In Magers v. Chesapeake Appalachia, 2013 WL 4099925 (Aug. 13, 2013) (N.D. W.Va.), Judge Stamp granted defendant CNX Company's motion to dismiss, holding that West Virginia statutes provide no implied cause of action for adjacent landowners whose well may have been contaminated by well activity.
The Magers brought suit to recover for alleged methane contamination of their water well and subsequent diminution in the value of their home from defendant Chesapeake’s drilling operation on land adjacent to the Magers’ property. The claims were based on alleged violation of sections 22-6-30 and 22-7-3 of the West Virginia Code, as well as the terms of Chesapeake’s mining permit. Defendants CNX Company and Columbia Gas Transmission were added as defendants; the Magers claimed that CNX’s shallow gas wells and Columbia’s gas storage field also caused the methane contamination.
Chesapeake's motion to dismiss was denied, but the court granted defendant Columbia’s motion seeking a more definite statement. Plaintiffs submitted a more definite statement, adding some detail to their original claim as well as an alleged violation of code section 22-6B-3. CNX then filed a motion to dismiss.
The district court granted CNX’s motion to dismiss, holding that West Virginia Code sections 22-6, -6B and -7 are intended solely to protect the surface owners of lands where the wells are drilled. Adjacent landowners are provided with no protection from drilling under these sections. Only the owner of a surface estate could make a claim under the stated sections of the West Virginia Code. Since the Magers did not allege that drilling was occurring on their land, they failed to state a claim based on sections 22-6B and 22-7.
The court also held that section 22-6-30, which covers reclamation requirements, also failed to mention a private cause of action for adjoining landowners in connection with reclamation requirements. Therefore, any claim based on violation of that section provided no cause of action.
The district court further held that the defendants owed no duty to the Magers by virtue of their mining permits. By the terms of the relevant code provision, prosecution of a failure to comply with permit violations is specifically left to the Secretary of the Department of Environmental Protection.
Regarding a possible implied cause of action, the district court held that per the test set forth in Hurley v. Allied Chemical Corporation, 262 S.E.2d 757, 758 (W.Va. 1980), there was no implied cause of action based on the above-mentioned statutory provisions. The Hurley test is a four part test for determining the applicability of implied causes of action:
- The plaintiff must be a member of the class for whose benefit the statute was enacted.
- Consideration must be given to legislative intent, express or implied, to determine whether a private cause of action was intended.
- An analysis must be made of whether a private cause of action is consistent with the underlying purpose of the legislative scheme.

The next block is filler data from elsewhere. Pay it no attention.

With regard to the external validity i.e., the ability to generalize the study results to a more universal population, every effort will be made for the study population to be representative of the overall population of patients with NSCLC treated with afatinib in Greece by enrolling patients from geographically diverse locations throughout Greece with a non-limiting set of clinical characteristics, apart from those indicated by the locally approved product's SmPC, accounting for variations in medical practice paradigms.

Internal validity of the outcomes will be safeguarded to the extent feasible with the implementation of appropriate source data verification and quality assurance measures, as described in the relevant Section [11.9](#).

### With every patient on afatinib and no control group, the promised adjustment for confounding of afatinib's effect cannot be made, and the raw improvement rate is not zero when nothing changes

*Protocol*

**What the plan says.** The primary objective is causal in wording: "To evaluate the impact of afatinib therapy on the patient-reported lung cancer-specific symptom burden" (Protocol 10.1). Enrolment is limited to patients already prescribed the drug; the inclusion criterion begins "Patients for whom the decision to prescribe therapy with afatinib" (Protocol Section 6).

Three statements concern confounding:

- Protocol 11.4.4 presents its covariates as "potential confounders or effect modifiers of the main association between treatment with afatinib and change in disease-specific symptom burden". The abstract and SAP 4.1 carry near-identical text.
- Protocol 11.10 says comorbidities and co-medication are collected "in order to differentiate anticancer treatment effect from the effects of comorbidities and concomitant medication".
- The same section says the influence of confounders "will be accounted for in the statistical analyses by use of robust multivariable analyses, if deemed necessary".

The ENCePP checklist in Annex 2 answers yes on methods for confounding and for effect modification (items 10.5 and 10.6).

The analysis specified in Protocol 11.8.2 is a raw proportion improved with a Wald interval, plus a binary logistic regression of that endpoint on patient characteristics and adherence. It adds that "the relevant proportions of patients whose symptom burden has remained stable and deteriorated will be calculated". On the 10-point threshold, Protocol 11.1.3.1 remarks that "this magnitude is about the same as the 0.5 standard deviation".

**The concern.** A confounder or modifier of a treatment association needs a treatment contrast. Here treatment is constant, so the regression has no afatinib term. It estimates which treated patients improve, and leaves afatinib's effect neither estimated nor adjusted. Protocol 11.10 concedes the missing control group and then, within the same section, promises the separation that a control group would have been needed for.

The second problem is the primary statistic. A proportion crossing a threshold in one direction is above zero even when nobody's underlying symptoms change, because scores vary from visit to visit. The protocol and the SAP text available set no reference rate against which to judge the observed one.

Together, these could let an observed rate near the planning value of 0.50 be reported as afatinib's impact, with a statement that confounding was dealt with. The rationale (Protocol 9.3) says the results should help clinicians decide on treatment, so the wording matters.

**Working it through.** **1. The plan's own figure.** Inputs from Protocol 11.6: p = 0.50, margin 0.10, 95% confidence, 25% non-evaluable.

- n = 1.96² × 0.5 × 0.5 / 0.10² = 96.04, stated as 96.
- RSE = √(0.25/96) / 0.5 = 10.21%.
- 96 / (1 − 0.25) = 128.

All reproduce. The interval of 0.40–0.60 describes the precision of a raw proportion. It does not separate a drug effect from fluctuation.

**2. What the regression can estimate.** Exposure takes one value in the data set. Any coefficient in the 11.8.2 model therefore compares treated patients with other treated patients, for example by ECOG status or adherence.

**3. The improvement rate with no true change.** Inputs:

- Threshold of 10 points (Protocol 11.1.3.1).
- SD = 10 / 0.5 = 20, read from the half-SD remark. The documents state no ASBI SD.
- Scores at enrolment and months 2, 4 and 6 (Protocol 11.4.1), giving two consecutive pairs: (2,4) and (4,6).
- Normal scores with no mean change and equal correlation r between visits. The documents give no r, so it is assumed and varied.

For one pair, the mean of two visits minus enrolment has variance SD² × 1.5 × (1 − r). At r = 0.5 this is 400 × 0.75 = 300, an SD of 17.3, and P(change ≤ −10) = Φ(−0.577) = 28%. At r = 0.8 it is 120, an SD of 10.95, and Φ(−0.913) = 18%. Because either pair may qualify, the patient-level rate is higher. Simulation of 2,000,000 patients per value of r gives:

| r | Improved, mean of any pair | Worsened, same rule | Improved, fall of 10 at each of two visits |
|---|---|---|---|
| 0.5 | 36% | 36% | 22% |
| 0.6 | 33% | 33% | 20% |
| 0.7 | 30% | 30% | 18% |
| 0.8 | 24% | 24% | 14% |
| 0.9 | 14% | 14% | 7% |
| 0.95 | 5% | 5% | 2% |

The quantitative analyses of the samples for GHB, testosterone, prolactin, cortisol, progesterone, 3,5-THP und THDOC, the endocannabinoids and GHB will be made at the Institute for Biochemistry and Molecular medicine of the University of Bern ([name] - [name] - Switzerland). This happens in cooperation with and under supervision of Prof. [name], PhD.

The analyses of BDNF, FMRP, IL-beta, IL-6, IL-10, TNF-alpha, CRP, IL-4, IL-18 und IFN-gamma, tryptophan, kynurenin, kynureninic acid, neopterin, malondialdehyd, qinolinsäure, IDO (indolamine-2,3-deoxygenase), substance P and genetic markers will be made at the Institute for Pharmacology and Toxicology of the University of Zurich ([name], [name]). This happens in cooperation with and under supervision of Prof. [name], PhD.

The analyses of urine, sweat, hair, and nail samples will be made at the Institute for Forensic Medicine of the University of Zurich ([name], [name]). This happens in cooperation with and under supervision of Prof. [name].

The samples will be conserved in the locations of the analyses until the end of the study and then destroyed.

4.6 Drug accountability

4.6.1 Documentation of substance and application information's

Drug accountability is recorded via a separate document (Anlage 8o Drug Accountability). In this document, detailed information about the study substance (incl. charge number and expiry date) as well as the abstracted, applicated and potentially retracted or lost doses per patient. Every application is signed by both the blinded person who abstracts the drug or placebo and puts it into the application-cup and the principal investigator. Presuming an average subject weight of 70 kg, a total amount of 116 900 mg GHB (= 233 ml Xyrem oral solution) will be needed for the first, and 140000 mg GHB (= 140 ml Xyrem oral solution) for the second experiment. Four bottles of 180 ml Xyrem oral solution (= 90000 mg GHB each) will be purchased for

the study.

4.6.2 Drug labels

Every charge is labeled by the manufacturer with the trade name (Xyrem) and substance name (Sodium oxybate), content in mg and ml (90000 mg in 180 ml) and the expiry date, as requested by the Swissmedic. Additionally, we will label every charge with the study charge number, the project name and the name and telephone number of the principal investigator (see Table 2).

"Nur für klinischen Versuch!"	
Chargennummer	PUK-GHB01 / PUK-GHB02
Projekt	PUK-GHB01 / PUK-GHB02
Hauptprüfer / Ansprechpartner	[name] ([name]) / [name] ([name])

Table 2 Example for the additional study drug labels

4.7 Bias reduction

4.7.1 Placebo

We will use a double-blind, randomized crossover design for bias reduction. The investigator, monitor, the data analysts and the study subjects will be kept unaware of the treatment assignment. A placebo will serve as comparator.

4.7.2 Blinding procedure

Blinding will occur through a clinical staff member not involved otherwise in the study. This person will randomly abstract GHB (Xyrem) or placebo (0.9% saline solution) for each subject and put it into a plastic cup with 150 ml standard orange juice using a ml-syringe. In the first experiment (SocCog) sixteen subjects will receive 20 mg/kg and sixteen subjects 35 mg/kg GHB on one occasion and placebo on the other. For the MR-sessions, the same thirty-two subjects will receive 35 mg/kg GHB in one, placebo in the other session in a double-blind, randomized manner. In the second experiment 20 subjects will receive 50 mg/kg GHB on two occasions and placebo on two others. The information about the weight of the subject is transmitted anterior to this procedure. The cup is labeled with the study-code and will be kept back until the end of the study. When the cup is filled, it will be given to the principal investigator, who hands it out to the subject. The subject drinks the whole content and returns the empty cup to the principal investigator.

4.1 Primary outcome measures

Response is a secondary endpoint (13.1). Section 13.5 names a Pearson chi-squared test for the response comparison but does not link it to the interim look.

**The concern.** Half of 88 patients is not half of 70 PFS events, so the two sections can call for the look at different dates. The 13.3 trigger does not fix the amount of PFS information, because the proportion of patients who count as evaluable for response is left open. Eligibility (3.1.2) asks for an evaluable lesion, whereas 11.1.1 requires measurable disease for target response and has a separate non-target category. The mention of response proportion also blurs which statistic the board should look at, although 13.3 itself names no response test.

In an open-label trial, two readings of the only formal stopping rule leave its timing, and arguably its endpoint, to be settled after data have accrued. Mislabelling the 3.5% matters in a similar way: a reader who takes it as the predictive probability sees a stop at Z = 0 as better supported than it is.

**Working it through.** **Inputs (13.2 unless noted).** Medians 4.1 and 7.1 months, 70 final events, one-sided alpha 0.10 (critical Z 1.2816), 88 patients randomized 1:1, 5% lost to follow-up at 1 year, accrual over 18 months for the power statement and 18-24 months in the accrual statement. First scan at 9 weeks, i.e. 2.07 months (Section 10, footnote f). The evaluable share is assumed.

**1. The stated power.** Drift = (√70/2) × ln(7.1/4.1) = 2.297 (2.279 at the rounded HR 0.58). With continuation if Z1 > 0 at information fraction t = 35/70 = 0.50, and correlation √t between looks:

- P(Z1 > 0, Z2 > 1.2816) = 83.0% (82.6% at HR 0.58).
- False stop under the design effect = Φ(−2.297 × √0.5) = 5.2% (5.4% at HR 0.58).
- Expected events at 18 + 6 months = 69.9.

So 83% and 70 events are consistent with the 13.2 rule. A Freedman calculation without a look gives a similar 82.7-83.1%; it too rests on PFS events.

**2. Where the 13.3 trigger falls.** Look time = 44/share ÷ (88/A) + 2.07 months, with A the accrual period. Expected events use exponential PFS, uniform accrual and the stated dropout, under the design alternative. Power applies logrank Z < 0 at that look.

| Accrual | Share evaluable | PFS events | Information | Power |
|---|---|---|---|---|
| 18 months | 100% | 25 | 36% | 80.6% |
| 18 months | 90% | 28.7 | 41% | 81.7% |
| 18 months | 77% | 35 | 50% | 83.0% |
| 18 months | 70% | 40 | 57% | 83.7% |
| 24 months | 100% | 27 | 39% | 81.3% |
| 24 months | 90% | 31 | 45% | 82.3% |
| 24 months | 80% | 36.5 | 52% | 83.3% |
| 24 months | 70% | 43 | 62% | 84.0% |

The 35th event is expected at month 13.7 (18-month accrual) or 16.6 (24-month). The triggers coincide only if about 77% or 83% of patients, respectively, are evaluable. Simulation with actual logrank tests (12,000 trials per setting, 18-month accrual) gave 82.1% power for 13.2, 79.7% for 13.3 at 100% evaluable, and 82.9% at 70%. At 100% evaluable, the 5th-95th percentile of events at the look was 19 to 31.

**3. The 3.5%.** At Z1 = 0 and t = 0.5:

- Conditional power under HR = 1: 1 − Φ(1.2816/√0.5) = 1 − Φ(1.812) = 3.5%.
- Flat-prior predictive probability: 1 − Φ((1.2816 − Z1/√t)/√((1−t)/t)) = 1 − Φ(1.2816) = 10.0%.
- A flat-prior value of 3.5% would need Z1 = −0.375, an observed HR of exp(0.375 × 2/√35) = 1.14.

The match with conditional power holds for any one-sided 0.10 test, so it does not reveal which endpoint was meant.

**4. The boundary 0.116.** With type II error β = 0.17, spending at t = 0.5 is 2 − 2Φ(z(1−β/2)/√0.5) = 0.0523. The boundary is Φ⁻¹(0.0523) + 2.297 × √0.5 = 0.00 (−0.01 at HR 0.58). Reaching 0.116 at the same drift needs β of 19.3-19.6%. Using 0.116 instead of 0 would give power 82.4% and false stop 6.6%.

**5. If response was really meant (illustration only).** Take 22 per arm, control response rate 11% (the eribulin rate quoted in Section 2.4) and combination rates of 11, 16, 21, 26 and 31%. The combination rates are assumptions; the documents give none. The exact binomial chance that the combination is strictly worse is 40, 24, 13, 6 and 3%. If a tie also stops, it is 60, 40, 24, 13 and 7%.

- Such private cause of action must not intrude into an area delegated exclusively to the federal government.
In applying the test, the court found no indication that the sections cited by the Magers are meant to protect adjacent surface owners. Sections 22-6B-1 and 22-7 are directed at protecting the owners of surface estates upon which drilling activity has occurred. Sections 22-6-6 and 22-30 are not directed at protecting the rights of adjacent landowners. The purpose of these sections is to promote the environment and the economy generally. To imply a cause of action, the beneficiaries of the statute must be more specific than the general public. Further, the Secretary of the Department of Environmental Protection has the authority and duty to supervise drilling operators and enforce Chapter 22, Article 6. Under the Hurley test, there was no implied cause of action for any violation of the statutes named by the Magers.
Common law claims made by the Magers were similarly unavailing. With regard to their negligence claim, the Magers failed to state a duty of reasonable care owed by defendants to adjacent landowners and also failed to specifically allege that the defendants acted negligently. The doctrine of res ipsa loquitur did not factor into the Magers's claims, as they alleged that multiple defendants polluted the ground. The lack of a clear duty to plaintiffs was also fatal in connection with a res ipsa claim. In addition, there was no reasonably stated claim for prima facie negligence absent a clear legal duty of defendants in favor of the Magers.
Since this case includes a thorough discussion of the law relating to private causes of action based on alleged violations of environmental statutes under the Hurleytest, it may be helpful to practitioners facing claims based on environmental statutes, especially in West Virginia.1